Atticus (Jonathan Majors) comes into the story at about the halfway mark, and this is where we’re gonna have to have a LONG talk about things. The scene starts with several nurses working at the hospital, including Ji-Ah and her best friend (Prisca Kim), being dragged to a US military camp and forced to get on their knees. One of them is a communist spy and they intend to get to the bottom of it; not by asking questions or confirming alibies but by shooting them in the head until one of them fesses up. A sergeant kills one of them but then his gun jams so he has Atticus shoot the next one in the head. He then points a gun at Ji-Ah’s head and is about to pull the trigger when her best friend jumps up and admits to being a spy. She’s then spirited away by the soldiers and the nurses, including Ji-Ah are left there with the corpses of two innocent women. Now, I understand that for this entire show Atticus has been haunted by SOMETHING in his past and that it’s a trauma he has to deal with; that he’s not a blunt killing machine but someone who had to act in war. The reveal though that THIS is what he had to do, that he walked up and shot a civilian in the head with no provocation, proof, or threat of danger, is not something I think I’ll be able to overlook in future episodes. Perhaps this shows my own immaturity and hypocrisy, that I was all for the over the top violence when that guy got killed by tentacle monsters but this is line too far for me, but I don’t know what to tell you. Atticus committing a war crime like this is not something that is easily overlooked or dealt with, and frankly the show doesn’t seem like it REALLY wants to confront it.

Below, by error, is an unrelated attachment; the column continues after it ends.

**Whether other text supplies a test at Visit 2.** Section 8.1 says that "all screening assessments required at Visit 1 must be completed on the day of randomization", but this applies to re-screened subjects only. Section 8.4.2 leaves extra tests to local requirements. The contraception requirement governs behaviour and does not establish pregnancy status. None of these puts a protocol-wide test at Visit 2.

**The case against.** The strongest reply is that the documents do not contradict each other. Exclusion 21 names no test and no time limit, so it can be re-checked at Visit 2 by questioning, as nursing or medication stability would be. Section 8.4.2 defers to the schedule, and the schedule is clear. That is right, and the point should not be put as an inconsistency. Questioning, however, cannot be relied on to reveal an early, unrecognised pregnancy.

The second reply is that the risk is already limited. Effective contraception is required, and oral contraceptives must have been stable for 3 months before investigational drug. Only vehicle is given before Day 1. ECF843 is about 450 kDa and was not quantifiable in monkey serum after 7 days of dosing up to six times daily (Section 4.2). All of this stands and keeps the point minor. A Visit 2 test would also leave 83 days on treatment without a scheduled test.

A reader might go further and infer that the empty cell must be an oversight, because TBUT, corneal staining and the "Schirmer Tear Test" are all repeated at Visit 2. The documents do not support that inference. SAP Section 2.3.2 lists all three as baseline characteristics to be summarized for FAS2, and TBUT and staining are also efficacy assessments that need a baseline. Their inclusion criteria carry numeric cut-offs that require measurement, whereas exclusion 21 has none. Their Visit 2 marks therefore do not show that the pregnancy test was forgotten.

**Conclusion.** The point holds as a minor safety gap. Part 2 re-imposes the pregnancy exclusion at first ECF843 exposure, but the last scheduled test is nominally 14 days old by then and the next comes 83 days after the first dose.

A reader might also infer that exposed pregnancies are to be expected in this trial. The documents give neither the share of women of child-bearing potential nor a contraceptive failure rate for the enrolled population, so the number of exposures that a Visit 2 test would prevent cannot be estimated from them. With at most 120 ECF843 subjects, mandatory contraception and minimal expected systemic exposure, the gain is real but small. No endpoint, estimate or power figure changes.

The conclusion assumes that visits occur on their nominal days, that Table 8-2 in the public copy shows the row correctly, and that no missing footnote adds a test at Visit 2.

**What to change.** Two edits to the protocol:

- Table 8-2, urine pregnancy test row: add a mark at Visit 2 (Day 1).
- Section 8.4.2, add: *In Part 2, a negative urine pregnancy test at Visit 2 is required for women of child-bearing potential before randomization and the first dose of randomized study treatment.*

We cut to several months later where Ji-Ah is still working at the hospital treating soldiers, and then Atticus shows up with a broken leg and a sad look on his face. Ji-Ah clearly intends to kill him at some point but is trying to keep it cool, and without at ANY point recognizing the woman he held a gun to not that long ago, he starts to flirt with her and they start to bond which means he’s that much closer to getting goo-ified by the tails. This is where they try… I don’t know if JUSTIFY is the right word, but they try to walk Atticus back from being a stone cold murder of civilians to someone we’re supposed to like as he relays his experiences of being a black man in a country like the US, and the challenges he faced that led him to think that enlisting in the army was the best option for him. It’s not that he’s not remorseful for what he did, but he’s still not able to recognize Ji-Ah, and some of his smooth moves to court Ji-Ah ring as very tone oblivious. The most obvious is a scene where she agrees to meet him for a date on base. When she gets to the base, his solider buddy (Daniel Chung) who was ALSO there when they shot the nurses and doesn’t recognize Ji-Ah takes her to a dark tent without at any point explaining what’s going on, and just leaves here there. SURPRISE! Atticus just wanted to show her a Judy Garland movie and they needed to make it dark; all of which is fine, but this wasn’t communicated to her beforehand and it’s intentionally shot and framed like a tense scene until the fake out reveal. When am I supposed to start liking this guy again?